Have you ever taken anything from a project?
Nothing that I haven't put in. Well, actually, I took a briefcase from L.A. Law. They gave me my briefcase at the end of the show. I ended up trading it for my, what do you call it, domain? HarryHamlin.com. Someone was sitting on that over in Greece, a squatter. I couldn't get HarryHamlin.com. I couldn't get it for 15 years, and I finally found the guy who was sitting on it. He was a fan, and he said, "Give me something, and I'll give you the thing back." And I gave him the briefcase. I sent it over to him in Greece, and he gave it to me. So I have HarryHamlin.com.
Did Matthew Weiner give you any notes when you took the role?
I had to come up with the character in that moment that first day, sitting at the table, based upon the four or five words that I had to say that first episode. And I had to figure out who this guy was with no prompting whatsoever from the producers. The next table read, I went up to Matt Weiner, and I said, "Matt, help me out here. Who is this guy? What is he all about?" And he said, "All I can tell you is that he is continental." Then he turned around and walked away. And so I thought, "I have this great hook; I'm continental. I'm going to figure out what that means." So I sat down to find out exactly what a continental guy is like, and after going through every resource that I had, I found that there was absolutely no way you could tie the word "continental" as an adjective to a human being. There is no continental human being. There is a continental shelf, there is continental varietal wine, there are continental exiting fees and politics, but there is no continental guy, so I was at a loss there. And then I went back, and I think at the next table read, I told Matt. I said, "That wasn't much of a help, because the word 'continental' doesn't apply to people." And he said, "Didn't you ever see Chris Walken on Saturday Night Live? Mr. Continental." I still don't really know. By then, I had come up with a character based upon my own assumptions, and I went with that.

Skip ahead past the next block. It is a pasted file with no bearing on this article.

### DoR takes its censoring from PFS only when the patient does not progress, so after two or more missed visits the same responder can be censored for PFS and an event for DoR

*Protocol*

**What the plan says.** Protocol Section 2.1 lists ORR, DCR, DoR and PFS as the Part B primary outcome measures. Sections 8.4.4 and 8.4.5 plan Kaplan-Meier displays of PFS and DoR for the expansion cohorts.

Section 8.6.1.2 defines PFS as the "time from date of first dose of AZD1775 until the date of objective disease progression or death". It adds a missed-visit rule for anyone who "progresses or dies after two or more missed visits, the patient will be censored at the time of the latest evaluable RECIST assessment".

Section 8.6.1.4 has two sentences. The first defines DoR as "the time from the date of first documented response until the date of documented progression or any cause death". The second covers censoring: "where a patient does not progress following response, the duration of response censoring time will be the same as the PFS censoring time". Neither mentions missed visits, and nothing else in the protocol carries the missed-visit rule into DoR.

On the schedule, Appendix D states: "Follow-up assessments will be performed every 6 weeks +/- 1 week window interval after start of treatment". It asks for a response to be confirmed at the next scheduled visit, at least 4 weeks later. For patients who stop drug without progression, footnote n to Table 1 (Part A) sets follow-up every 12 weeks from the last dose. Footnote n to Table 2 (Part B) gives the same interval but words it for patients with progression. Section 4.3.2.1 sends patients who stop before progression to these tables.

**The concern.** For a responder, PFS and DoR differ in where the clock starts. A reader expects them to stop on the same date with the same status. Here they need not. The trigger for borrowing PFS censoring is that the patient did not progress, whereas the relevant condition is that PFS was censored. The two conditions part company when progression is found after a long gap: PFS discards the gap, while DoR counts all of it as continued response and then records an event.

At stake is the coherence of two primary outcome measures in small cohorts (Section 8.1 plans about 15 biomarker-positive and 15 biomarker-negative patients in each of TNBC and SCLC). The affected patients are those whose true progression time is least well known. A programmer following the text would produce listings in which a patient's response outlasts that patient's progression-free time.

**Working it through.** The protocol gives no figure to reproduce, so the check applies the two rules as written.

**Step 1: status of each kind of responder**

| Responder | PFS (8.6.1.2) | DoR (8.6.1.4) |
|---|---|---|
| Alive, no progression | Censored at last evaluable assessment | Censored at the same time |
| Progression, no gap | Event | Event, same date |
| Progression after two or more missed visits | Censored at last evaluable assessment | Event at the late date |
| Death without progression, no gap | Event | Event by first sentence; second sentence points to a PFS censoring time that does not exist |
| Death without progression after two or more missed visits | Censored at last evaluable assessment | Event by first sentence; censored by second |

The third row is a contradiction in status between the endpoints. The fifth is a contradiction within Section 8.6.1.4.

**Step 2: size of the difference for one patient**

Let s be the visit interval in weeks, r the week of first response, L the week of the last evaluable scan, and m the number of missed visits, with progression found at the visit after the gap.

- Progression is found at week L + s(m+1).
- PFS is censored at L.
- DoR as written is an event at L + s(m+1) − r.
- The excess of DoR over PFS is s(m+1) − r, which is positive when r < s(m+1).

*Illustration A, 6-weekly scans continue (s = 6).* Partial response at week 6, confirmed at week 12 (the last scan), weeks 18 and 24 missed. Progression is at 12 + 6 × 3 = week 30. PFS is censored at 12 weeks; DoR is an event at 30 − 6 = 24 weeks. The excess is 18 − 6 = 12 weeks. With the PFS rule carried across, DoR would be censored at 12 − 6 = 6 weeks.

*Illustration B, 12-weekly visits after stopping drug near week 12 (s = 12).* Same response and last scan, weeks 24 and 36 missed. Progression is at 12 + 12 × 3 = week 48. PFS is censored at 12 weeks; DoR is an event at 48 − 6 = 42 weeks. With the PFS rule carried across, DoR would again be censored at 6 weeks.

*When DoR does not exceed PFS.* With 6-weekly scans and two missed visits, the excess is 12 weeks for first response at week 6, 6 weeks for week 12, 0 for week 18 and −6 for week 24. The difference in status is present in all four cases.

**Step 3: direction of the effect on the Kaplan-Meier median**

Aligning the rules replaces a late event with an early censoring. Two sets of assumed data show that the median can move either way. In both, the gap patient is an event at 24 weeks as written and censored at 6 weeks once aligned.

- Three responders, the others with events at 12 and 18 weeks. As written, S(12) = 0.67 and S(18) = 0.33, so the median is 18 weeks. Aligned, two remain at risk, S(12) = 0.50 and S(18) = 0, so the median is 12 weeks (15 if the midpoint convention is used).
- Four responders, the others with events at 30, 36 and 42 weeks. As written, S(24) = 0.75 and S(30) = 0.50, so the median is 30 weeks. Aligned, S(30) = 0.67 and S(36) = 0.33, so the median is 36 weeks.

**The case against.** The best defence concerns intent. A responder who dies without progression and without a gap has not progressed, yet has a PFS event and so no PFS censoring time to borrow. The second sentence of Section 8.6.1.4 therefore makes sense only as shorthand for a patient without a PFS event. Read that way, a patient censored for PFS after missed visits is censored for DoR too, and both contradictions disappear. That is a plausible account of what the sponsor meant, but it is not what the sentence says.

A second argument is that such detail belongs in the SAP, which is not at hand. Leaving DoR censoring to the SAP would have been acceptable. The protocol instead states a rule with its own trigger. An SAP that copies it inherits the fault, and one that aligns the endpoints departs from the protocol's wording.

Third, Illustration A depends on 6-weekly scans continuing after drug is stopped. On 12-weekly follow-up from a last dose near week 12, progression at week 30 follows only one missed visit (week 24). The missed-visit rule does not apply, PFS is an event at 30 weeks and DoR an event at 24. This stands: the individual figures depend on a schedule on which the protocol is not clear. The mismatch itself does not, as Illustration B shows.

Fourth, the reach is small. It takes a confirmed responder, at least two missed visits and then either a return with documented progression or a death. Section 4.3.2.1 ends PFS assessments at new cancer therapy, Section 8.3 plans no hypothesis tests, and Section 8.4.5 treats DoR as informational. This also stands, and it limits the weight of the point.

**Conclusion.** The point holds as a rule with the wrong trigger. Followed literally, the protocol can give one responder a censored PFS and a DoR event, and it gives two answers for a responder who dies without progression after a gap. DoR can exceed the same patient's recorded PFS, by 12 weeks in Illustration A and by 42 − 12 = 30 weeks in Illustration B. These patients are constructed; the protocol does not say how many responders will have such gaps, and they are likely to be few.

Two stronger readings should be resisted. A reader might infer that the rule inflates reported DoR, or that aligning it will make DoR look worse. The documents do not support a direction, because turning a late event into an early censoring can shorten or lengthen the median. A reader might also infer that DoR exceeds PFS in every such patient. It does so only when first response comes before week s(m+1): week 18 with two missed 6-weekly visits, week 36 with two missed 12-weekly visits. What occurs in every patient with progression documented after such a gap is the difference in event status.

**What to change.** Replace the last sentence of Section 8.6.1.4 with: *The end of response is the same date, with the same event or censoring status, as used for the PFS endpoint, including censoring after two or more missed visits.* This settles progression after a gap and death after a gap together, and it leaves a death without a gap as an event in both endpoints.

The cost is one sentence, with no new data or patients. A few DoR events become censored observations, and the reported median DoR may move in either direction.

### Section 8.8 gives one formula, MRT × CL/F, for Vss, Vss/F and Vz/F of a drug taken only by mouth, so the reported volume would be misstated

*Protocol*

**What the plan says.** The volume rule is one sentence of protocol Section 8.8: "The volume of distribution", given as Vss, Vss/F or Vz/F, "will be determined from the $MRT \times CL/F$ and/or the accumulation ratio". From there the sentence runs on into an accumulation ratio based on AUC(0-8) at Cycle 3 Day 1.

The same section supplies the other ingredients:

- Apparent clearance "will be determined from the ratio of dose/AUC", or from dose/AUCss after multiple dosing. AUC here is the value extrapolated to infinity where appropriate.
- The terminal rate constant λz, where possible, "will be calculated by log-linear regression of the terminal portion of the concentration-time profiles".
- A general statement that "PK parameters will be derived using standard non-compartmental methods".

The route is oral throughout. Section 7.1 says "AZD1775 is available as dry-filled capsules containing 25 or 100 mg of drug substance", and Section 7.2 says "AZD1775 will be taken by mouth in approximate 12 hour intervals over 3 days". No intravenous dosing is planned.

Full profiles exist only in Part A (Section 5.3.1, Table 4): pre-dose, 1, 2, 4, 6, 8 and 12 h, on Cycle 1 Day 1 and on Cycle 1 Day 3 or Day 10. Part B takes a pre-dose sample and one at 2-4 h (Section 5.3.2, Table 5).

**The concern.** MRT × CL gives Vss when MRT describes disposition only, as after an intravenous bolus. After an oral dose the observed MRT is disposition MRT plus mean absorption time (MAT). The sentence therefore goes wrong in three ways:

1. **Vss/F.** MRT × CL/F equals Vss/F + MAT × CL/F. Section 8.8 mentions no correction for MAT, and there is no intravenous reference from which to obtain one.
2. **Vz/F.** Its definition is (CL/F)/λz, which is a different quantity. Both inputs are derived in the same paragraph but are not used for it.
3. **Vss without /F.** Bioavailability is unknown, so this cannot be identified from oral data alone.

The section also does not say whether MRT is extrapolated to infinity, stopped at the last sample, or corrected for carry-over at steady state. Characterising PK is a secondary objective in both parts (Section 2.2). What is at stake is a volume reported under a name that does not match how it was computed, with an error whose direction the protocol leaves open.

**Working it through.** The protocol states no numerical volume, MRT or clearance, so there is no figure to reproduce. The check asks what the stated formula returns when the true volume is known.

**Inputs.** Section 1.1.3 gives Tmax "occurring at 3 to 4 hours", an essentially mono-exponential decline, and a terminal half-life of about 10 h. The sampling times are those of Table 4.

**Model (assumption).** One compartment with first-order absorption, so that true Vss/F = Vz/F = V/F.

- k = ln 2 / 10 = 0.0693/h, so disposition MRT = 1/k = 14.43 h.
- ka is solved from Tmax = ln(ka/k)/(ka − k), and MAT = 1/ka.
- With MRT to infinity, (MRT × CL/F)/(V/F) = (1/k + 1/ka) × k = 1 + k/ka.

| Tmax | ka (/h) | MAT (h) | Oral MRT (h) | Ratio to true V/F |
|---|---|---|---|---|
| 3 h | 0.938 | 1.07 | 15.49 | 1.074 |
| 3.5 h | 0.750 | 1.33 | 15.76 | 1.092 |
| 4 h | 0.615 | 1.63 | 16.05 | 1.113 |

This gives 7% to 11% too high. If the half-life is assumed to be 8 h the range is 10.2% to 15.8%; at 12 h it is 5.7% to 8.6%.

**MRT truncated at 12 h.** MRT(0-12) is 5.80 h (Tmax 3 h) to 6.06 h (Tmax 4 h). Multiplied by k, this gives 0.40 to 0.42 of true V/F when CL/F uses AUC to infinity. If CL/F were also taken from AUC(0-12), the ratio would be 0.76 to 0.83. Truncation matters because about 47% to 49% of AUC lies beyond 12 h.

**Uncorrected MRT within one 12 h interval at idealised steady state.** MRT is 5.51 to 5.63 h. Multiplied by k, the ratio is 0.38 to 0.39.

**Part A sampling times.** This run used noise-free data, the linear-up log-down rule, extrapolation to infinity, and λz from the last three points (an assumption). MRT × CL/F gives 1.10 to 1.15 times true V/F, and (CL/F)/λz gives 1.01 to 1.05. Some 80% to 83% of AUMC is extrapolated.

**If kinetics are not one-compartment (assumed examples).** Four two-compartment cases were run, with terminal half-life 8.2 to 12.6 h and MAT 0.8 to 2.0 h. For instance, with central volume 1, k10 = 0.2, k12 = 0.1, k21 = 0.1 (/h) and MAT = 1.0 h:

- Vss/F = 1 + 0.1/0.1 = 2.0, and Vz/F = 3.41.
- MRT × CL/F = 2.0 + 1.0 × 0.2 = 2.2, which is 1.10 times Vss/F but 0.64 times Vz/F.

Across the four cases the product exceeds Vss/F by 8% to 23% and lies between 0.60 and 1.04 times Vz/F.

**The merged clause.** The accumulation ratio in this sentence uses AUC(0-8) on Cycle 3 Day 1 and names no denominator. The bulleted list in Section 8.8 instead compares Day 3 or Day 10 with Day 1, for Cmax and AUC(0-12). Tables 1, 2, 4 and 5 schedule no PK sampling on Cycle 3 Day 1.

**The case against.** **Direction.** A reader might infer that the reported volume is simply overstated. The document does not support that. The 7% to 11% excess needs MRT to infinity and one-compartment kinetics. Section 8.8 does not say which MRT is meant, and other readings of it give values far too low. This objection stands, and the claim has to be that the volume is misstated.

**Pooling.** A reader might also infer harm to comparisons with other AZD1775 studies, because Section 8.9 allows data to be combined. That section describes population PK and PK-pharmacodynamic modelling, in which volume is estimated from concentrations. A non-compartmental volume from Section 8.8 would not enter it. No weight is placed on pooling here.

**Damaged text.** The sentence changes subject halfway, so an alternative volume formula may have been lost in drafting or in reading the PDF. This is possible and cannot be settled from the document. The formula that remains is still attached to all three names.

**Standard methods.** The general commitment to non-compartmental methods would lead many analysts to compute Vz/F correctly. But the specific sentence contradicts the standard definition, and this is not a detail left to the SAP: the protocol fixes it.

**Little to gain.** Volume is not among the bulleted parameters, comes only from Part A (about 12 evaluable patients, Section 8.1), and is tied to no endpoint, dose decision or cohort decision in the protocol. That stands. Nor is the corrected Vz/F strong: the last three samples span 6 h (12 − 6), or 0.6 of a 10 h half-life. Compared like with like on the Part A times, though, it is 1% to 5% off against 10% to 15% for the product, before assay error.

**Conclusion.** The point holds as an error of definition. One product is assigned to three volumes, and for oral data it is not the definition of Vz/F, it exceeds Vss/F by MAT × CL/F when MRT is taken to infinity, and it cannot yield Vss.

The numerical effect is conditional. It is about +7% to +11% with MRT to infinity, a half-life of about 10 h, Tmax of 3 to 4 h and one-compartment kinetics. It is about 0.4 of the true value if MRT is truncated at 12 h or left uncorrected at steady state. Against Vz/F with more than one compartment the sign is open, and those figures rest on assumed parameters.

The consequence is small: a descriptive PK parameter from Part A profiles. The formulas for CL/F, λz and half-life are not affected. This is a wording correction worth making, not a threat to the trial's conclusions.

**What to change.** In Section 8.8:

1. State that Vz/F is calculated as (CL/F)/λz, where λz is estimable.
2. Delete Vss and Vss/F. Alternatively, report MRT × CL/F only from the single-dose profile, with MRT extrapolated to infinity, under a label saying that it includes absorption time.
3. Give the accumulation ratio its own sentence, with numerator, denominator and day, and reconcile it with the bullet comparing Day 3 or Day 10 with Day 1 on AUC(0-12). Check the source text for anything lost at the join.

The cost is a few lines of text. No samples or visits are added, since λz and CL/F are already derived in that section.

Without Ted, Cutler is playing off of a lot of different characters this season. What's been the most fun?